"Organizations have since modified their plans on what has been found to be a more realistic timeline. This is the case especially with multinational organizations."

One company that was prepared for the H1N1 pandemic was Vocera Inc., a wireless communications software provider in San Jose, CA. Vocera has a disaster recovery plan and an offsite data center located in Phoenix that it can fail over to, said Amy Karabinas, vice president of engineering.

"We created our DR plan with a major Bay-area earthquake in mind, and found out the all other subsets [like a pandemic] would have us covered," Karabinas said.

Still, there were other steps Vocera took that wouldn't be necessary in case of an earthquake. Because Vocera services the healthcare industry, human resources communicated to all employees they should stay home if they weren't feeling well and employees could work from home if needed. Antibacterial wipes were provided for employees to wipe off their telephones and computers. Informational bulletins from were posted throughout the building.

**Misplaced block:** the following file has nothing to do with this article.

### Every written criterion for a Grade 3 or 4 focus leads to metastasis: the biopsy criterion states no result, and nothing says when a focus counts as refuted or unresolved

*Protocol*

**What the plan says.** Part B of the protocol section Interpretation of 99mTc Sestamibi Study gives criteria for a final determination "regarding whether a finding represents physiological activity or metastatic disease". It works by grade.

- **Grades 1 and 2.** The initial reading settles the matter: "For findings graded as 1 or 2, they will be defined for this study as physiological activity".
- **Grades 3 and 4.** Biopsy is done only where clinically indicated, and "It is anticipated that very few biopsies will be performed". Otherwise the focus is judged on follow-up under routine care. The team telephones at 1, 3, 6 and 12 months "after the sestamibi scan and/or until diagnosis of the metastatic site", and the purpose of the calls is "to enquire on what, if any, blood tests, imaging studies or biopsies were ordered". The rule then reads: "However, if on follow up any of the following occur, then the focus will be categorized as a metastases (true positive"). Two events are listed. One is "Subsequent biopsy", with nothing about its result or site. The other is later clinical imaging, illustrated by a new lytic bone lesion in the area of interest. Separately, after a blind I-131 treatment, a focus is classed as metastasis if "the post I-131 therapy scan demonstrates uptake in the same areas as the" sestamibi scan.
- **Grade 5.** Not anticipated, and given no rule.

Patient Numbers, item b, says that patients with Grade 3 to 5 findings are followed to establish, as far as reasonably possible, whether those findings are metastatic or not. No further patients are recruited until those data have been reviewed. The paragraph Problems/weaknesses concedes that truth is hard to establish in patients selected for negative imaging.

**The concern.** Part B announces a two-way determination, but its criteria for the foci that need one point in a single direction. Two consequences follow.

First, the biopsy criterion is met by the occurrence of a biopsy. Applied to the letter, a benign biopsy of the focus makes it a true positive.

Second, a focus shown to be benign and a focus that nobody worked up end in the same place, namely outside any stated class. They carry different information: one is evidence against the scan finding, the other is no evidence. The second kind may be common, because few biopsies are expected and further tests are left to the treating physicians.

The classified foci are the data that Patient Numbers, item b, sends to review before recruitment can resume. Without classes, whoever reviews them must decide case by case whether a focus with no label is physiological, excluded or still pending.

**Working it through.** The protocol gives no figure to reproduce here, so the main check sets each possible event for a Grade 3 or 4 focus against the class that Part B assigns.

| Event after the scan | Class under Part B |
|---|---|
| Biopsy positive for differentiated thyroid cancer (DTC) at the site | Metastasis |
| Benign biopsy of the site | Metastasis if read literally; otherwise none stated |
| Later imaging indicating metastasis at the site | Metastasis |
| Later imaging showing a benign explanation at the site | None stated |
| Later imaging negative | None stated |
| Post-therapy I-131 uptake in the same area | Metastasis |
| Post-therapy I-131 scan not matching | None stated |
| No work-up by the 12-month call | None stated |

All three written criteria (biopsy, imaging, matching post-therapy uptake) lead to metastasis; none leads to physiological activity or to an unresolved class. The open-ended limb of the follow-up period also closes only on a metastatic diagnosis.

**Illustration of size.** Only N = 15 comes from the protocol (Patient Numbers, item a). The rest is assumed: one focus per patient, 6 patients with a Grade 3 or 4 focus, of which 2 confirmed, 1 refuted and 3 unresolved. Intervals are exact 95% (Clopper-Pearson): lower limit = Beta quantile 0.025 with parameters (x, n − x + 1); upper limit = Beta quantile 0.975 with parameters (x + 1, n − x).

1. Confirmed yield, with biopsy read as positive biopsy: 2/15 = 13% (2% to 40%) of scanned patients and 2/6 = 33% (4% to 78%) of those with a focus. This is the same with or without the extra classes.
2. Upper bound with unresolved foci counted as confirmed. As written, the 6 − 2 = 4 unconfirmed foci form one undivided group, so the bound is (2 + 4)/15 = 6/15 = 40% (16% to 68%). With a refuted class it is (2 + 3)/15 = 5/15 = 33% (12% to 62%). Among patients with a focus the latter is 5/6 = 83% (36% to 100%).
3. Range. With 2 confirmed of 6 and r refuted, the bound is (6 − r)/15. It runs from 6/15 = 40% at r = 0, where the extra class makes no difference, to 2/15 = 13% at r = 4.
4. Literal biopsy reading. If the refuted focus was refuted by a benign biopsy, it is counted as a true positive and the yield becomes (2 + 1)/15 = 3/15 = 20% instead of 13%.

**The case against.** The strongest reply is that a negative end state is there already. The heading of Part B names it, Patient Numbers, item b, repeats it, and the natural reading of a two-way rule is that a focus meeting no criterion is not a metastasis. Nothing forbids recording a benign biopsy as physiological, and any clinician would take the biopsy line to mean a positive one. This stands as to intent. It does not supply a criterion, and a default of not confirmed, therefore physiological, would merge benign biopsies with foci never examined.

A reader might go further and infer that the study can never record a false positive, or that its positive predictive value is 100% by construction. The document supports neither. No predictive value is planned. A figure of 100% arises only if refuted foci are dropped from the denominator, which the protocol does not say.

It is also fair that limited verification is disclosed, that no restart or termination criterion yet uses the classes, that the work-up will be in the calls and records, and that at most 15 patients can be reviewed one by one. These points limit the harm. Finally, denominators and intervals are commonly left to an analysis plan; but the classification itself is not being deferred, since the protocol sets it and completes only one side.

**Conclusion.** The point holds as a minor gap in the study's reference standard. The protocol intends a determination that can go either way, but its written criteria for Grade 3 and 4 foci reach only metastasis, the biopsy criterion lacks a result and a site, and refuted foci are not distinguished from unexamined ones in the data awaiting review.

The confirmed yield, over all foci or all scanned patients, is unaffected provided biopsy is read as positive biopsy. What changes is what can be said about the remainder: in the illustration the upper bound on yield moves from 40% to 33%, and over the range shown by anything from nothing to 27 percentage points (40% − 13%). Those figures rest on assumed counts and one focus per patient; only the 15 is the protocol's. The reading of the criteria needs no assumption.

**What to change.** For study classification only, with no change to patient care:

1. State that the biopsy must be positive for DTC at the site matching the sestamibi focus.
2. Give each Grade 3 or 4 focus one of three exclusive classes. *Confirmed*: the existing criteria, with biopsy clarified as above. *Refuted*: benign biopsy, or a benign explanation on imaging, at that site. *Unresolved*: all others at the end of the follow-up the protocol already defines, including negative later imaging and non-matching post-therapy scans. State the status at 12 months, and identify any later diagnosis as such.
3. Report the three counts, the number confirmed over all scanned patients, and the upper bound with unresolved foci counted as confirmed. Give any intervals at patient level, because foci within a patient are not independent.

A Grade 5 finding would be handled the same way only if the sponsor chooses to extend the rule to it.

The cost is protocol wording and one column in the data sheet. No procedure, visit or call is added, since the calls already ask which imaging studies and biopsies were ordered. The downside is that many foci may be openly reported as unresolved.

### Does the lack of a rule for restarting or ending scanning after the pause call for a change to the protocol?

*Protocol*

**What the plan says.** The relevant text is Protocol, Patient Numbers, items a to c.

"The actions we took -- communicating information to everyone -- had good results," Karabinas said. "No one in our company got the swine flu," Karabinas said.